American Labor’s First Strike


The crucial role of printers in the U.S. labor movement

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Articles on Benjamin Franklin, the 1786 Philadelphia Journeymen’s Strike, Early Printers’ Unions in the U.S., and Their Legacy

by Henry P. Rosemont
Introduction by Dave Roediger

June 2, 1786, journeymen printers in Philadelphia added a whole new dimension to worker’s struggles. For the first time workers went on strike demanding a specific wage, and devised methods of mutual aid to sustain their collective direct action. This book goes on to examine other significant developments in the rise of printing trade unionism, and notably the International Typographical Union. America’s First Strike explores the role of Benjamin Franklin in the June 1786 strike; his lasting influence on organized labor; the early union printers’ support for the abolition of slavery; their leadership in the broader U.S. labor movement, and the struggle for an 8-hour day. Other articles focus on the problems of technological change, and on such epochal labor battles as the Haymarket Affair of 1886, the 1938-40 Newspaper Guild Strike, and the Chicago newspaper strike of 1947-49. Rosemont profiles many brave and thoughtful individuals involved in this colorful history: the 1786 strikers, revolutionary printer-editor George Henry Evans, anarchist Albert Parsons, and others. The son and grandson of printers, Henry P. Rosemont (1904-1979) was himself a lifelong printer and labor activist. Author of much of the ITU’s agitational and educational literature over a span of fifty years, he was also recognized —not only in his own local (Chicago No. 16) but also throughout the international organization—as one of union printerdom’s foremost historians. His massive collection of union printers’ documents is housed at The Newberry Library, Chicago.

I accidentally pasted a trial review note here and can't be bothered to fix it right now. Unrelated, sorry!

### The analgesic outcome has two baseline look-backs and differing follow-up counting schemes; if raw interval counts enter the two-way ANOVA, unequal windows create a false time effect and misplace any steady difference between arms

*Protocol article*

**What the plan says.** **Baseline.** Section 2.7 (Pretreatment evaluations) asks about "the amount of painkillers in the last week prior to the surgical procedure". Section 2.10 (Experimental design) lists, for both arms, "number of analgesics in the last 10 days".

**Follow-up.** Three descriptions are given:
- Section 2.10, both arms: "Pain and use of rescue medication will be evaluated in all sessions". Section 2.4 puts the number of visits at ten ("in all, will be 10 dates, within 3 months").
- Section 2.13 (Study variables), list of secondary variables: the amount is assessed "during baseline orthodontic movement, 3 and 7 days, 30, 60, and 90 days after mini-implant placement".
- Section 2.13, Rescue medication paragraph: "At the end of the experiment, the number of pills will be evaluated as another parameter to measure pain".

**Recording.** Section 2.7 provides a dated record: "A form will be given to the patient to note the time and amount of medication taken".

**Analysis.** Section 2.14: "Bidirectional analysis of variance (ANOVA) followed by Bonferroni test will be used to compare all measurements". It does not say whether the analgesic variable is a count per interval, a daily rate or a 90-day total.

Additional information

Weight 7.6 oz
Dimensions 8.5 × 5.5 × 0.25 in


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